July 10, 2018, Franklin (IN) Daily Journal: Center Grove doing $4 million in projects http://www.dailyjournal.net/2018/07/11/center_grove_doing_4_million_in_projects/ ….This summer, about $4 million in work is happening at different Center Grove schools…. The list of work also includes adding a seclusion or calm down room at Bridges Academy, an alternative education program for students located at the academy building just south of the high school. The area will be a room that is empty with safe material on the walls and floor so students cannot hurt themselves, Center Grove Director of Special Education Allison Chance said. If students are overwhelmed or at risk of hurting themselves or others, they can go to this safe space to calm down, have one-on-one time with an adult and work to regulate their behavior, Chance said. The room is new to the building, though some other Center Grove buildings have spaces dedicated to a similar purpose, she said. The Bridges Academy already had a sensory room for students and a calming corner, giving students a space to get away from others and get the input they need to help calm them, she said. But this new space adds another layer of support for students, Chance said. “We didn’t have that next layer of support, when a student needs to be in a safe spot, and other techniques have not worked,” Chance said. Staff will work with students on how to use the space to regulate themselves so they can return to the classroom, she said.
top of page
Children today are noticeably different from previous generations, and the proof is in the news coverage we see every day. This site shows you what’s happening in schools around the world. Children are increasingly disabled and chronically ill, and the education system has to accommodate them. Things we've long associated with autism, like sensory issues, repetitive behaviors, anxiety and lack of social skills, are now problems affecting mainstream students. Blame is predictably placed on bad parenting (otherwise known as trauma from home).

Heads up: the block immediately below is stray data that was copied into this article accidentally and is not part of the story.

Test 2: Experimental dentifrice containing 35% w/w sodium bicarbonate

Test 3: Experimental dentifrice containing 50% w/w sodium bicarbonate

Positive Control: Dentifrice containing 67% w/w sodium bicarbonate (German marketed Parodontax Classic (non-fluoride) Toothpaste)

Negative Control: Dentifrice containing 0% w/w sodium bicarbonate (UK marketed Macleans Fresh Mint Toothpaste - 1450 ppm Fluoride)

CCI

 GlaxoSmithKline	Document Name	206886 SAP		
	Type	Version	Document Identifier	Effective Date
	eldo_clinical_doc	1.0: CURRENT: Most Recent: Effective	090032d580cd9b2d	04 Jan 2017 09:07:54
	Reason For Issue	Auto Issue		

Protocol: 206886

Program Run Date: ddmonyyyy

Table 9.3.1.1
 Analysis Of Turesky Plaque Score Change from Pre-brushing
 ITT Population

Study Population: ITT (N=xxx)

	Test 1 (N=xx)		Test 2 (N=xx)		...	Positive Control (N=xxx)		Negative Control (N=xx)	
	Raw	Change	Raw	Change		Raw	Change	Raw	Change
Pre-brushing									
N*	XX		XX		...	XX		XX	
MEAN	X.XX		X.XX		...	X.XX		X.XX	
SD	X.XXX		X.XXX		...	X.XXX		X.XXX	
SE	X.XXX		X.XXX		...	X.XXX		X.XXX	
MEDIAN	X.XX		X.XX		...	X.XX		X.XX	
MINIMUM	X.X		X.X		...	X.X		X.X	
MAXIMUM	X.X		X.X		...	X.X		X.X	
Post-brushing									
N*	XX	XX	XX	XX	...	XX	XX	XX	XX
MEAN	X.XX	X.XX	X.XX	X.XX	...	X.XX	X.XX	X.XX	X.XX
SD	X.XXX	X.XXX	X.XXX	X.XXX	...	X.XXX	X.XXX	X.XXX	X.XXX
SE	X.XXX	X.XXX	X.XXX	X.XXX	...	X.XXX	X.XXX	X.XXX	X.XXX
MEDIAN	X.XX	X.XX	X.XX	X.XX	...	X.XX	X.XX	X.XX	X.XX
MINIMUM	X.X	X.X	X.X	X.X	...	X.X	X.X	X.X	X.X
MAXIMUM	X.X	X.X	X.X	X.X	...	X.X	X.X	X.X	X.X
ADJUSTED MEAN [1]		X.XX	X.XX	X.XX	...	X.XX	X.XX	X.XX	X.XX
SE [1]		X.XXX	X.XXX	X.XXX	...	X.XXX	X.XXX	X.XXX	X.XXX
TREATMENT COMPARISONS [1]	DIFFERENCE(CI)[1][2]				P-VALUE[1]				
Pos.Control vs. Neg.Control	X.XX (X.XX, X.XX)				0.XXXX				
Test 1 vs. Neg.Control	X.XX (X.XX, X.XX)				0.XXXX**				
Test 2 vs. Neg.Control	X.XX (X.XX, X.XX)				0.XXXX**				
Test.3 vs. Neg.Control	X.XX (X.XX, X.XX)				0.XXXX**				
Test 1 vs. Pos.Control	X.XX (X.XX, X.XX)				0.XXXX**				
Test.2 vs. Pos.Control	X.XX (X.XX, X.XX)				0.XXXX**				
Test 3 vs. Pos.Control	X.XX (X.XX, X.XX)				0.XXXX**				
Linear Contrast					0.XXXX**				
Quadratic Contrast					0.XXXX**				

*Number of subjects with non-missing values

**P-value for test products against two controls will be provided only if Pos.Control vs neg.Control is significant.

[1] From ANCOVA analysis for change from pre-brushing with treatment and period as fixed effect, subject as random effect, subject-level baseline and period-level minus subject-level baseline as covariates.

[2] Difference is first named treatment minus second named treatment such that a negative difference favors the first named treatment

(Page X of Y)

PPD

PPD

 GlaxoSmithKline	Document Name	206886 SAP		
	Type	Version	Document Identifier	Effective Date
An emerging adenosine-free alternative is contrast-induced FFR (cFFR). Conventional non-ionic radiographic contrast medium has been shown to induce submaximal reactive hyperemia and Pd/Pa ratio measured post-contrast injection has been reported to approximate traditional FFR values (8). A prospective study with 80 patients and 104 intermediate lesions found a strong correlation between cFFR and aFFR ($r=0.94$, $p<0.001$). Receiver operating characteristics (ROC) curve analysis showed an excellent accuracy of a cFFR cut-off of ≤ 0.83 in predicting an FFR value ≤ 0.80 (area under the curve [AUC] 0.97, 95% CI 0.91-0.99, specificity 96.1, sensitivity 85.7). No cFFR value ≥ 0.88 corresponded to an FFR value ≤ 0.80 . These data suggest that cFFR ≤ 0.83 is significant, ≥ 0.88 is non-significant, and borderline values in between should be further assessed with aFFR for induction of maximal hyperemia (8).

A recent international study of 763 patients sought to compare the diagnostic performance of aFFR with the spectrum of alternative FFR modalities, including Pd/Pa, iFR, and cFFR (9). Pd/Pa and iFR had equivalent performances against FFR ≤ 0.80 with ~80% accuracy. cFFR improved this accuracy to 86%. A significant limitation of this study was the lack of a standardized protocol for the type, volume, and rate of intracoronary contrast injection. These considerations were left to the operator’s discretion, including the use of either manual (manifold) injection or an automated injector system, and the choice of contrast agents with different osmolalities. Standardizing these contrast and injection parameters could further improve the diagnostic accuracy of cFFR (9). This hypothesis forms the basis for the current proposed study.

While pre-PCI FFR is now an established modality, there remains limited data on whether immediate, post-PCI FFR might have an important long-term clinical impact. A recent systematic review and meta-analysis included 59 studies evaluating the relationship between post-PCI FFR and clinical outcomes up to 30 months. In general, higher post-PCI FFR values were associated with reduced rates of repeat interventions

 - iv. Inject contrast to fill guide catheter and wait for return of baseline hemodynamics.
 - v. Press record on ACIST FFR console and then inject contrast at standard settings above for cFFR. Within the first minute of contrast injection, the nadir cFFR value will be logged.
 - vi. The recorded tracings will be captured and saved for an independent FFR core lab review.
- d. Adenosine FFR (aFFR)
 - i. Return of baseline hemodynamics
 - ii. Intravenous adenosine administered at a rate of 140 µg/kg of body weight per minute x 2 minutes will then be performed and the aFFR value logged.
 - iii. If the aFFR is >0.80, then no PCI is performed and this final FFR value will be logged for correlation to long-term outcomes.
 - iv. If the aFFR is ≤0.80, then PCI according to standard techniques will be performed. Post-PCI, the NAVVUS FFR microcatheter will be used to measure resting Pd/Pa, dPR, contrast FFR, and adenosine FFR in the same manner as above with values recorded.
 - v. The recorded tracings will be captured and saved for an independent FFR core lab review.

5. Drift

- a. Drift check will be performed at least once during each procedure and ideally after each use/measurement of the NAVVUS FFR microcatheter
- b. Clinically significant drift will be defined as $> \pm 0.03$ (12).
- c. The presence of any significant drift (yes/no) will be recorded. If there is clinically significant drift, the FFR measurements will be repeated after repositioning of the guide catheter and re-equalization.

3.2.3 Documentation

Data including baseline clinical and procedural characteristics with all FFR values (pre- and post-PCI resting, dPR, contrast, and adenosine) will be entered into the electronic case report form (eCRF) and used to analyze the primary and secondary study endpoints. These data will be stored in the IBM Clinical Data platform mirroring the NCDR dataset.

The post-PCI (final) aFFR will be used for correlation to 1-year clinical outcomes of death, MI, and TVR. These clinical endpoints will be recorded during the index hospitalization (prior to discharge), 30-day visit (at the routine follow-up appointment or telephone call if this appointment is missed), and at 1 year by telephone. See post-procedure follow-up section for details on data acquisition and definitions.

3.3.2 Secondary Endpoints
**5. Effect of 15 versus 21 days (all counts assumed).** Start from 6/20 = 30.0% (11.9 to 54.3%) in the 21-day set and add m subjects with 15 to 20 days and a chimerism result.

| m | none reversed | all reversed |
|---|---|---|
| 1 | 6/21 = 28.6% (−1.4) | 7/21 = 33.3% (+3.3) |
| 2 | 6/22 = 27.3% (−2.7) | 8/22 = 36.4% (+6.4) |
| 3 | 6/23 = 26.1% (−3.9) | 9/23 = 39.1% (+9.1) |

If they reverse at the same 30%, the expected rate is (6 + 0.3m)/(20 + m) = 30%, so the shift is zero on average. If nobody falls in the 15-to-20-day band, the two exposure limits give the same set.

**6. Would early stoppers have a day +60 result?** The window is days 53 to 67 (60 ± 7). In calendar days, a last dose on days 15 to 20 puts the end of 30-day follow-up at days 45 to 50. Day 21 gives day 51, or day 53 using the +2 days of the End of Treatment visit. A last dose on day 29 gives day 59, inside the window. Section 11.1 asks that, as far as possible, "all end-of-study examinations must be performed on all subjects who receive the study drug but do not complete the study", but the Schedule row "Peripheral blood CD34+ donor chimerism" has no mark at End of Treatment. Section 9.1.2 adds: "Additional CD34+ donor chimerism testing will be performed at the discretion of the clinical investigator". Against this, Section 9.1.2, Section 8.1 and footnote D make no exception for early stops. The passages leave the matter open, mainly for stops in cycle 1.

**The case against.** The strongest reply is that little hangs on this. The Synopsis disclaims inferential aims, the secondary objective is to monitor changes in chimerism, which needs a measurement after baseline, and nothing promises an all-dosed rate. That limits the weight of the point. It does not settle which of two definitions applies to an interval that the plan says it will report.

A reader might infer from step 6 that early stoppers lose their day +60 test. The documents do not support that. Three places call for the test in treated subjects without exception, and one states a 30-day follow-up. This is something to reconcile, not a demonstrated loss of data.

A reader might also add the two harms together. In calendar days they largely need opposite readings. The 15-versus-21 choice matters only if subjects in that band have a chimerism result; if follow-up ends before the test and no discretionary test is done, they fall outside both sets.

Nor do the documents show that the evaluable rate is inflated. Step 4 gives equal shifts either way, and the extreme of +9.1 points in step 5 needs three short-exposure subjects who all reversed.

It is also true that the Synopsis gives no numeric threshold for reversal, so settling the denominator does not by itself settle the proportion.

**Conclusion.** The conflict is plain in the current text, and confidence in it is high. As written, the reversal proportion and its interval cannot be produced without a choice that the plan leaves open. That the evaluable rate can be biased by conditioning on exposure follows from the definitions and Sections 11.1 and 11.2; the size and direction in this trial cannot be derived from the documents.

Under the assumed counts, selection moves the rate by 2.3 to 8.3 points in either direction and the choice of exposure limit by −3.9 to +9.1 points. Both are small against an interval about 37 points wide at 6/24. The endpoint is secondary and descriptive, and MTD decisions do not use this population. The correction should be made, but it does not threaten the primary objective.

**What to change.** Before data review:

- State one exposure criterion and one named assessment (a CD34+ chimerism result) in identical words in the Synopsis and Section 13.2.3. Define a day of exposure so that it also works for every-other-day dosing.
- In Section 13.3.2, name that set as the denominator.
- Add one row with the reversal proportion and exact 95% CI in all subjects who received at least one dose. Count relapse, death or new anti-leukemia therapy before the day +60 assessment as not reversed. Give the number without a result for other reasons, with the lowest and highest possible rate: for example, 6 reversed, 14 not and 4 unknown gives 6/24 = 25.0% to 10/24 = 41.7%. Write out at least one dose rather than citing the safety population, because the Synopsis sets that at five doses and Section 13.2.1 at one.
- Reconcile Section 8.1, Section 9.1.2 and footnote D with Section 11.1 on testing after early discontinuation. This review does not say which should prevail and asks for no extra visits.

Addressing mental health needs is as important as academics for modern educators. This is an unrecognized disaster. The stories here are about children who can’t learn or behave like children have always been expected to. What childhood has become is a chilling portent for the future of mankind.
Anne Dachel, Media editor, Age of Autism
(John Dachel, Tech. assist.)
What will happen in another 4 years? How can we go on like this? This is a national (and international) problem of monumental proportions. We have an entire new class of children who cannot be accommodated by the system: many are manifestly neurologically impaired. Meanwhile, the government and the medical profession sleep on regardless.
UK media editor, Age of Autism
The generation of American children born after 1990 are arguably the sickest generation in the history of our country.
Robert F. Kennedy, Jr.
It seemed to me that with rising autism prevalence, you’d also see rising autism costs to society, and it turns out, the costs are catastrophic.
They calculated that in 2015 autism cost the United States $268 billion and they projected that if autism continues at its current rate, we’re looking at one trillion dollars a year in autism costs by 2025, so within five years.
Toby Rogers, PhD, Political economist
bottom of page